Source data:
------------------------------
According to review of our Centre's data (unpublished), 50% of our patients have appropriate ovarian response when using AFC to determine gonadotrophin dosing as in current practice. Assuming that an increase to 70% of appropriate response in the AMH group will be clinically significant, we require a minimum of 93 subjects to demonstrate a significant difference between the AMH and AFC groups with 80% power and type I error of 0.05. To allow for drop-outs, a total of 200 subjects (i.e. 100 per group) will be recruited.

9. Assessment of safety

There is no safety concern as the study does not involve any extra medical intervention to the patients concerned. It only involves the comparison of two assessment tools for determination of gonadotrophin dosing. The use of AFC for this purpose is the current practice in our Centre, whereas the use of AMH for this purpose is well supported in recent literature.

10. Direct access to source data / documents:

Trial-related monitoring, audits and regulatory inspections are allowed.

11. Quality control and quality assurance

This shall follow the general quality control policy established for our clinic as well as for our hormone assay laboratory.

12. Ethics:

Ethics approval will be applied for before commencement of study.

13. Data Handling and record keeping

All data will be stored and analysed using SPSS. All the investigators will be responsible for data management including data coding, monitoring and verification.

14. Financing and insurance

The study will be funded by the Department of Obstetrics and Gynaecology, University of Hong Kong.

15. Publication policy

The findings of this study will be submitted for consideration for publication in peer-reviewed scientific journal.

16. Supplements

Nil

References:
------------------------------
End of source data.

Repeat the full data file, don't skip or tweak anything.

According to review of our Centre's data (unpublished), 50% of our patients have appropriate ovarian response when using AFC to determine gonadotrophin dosing as in current practice. Assuming that an increase to 70% of appropriate response in the AMH group will be clinically significant, we require a minimum of 93 subjects to demonstrate a significant difference between the AMH and AFC groups with 80% power and type I error of 0.05. To allow for drop-outs, a total of 200 subjects (i.e. 100 per group) will be recruited.

9. Assessment of safety

There is no safety concern as the study does not involve any extra medical intervention to the patients concerned. It only involves the comparison of two assessment tools for determination of gonadotrophin dosing. The use of AFC for this purpose is the current practice in our Centre, whereas the use of AMH for this purpose is well supported in recent literature.

10. Direct access to source data / documents:

Trial-related monitoring, audits and regulatory inspections are allowed.

11. Quality control and quality assurance

This shall follow the general quality control policy established for our clinic as well as for our hormone assay laboratory.

12. Ethics:

Ethics approval will be applied for before commencement of study.

13. Data Handling and record keeping

All data will be stored and analysed using SPSS. All the investigators will be responsible for data management including data coding, monitoring and verification.

14. Financing and insurance

The study will be funded by the Department of Obstetrics and Gynaecology, University of Hong Kong.

15. Publication policy

The findings of this study will be submitted for consideration for publication in peer-reviewed scientific journal.

16. Supplements

Nil

References: